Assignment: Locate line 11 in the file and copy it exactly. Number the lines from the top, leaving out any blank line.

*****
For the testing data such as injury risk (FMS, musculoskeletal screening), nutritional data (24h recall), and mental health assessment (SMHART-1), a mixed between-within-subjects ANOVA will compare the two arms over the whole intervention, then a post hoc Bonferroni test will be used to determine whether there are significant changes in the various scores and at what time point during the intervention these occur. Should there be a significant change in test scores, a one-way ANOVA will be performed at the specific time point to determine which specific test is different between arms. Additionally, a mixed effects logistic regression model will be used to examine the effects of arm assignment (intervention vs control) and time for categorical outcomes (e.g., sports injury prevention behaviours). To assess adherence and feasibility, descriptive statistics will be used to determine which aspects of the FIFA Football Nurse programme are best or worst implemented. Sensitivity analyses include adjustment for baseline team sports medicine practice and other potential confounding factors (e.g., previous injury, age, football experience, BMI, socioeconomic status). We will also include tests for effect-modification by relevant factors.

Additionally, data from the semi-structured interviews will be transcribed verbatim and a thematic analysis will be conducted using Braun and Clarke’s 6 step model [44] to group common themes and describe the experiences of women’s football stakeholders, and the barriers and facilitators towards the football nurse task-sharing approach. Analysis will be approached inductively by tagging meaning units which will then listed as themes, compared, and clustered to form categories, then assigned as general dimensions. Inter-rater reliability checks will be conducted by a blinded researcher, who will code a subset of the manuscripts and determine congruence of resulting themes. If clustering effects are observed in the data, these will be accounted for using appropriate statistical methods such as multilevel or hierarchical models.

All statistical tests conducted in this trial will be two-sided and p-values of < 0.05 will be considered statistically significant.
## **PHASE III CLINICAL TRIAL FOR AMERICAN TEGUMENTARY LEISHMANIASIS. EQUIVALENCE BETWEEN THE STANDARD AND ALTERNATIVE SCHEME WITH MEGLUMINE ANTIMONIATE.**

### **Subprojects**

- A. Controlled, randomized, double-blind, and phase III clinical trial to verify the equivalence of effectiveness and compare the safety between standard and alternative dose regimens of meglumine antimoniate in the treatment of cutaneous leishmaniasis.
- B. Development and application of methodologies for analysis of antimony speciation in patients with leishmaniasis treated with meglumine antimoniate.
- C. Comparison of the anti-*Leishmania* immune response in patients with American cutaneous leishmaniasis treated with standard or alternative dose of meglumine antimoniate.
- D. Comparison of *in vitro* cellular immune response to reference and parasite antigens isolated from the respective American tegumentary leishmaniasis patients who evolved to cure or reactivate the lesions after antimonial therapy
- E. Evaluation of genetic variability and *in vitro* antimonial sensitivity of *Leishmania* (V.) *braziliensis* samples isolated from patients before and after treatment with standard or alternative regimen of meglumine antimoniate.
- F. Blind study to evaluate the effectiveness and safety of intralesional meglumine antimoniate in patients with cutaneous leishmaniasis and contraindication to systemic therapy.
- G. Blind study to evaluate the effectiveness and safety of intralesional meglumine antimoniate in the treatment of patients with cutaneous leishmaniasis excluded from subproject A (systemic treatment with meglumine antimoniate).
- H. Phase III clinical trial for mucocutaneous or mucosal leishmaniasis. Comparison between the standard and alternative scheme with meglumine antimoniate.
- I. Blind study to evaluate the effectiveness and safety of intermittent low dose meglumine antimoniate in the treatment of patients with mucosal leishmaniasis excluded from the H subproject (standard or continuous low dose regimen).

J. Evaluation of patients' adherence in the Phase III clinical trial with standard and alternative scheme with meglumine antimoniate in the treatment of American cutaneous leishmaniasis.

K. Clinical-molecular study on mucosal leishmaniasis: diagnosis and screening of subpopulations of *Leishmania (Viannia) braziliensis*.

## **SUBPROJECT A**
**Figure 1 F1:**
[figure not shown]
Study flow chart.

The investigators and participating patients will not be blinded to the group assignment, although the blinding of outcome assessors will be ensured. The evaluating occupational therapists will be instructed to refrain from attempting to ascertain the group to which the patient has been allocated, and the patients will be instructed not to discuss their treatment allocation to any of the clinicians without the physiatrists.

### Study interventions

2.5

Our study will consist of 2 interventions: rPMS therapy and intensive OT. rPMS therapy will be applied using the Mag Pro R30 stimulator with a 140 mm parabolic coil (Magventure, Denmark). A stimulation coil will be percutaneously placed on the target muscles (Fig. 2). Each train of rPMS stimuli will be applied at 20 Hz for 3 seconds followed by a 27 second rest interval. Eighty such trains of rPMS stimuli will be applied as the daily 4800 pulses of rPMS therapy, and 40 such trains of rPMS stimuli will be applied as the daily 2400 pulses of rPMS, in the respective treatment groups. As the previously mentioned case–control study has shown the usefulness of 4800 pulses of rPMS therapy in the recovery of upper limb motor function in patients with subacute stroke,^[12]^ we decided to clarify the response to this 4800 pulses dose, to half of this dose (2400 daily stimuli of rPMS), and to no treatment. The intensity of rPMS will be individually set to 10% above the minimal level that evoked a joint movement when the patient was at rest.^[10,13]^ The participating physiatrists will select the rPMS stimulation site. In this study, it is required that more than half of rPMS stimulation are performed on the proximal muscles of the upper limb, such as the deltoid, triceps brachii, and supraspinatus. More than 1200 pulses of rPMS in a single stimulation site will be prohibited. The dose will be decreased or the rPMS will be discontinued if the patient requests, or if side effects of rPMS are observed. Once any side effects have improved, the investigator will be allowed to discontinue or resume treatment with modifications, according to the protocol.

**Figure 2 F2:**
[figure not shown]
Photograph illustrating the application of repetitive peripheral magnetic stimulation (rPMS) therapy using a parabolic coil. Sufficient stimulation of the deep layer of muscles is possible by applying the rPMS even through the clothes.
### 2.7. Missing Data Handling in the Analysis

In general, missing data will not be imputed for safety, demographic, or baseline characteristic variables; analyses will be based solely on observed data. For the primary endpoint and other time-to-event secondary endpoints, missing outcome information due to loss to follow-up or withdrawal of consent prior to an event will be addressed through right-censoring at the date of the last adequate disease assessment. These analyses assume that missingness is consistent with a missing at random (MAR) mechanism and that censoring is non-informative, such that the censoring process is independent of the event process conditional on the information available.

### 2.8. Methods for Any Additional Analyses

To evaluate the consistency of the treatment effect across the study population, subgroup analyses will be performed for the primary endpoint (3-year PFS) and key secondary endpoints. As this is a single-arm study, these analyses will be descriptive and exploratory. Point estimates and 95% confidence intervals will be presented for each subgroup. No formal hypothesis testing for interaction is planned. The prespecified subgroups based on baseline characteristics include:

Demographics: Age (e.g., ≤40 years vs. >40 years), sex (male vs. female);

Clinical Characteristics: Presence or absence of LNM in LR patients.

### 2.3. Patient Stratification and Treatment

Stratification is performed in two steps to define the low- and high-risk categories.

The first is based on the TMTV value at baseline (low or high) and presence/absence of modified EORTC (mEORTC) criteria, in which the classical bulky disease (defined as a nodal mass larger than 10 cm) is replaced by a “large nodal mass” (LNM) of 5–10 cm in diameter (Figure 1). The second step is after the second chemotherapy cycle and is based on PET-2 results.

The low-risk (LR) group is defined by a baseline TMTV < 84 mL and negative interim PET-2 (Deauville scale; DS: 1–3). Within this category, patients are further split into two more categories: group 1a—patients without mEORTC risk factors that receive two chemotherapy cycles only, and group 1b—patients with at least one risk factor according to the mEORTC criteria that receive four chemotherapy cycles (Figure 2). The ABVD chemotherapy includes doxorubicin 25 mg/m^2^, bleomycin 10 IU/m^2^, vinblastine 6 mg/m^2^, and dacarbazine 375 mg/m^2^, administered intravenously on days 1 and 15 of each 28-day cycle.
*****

- F. Blind study to evaluate the effectiveness and safety of intralesional meglumine antimoniate in patients with cutaneous leishmaniasis and contraindication to systemic therapy.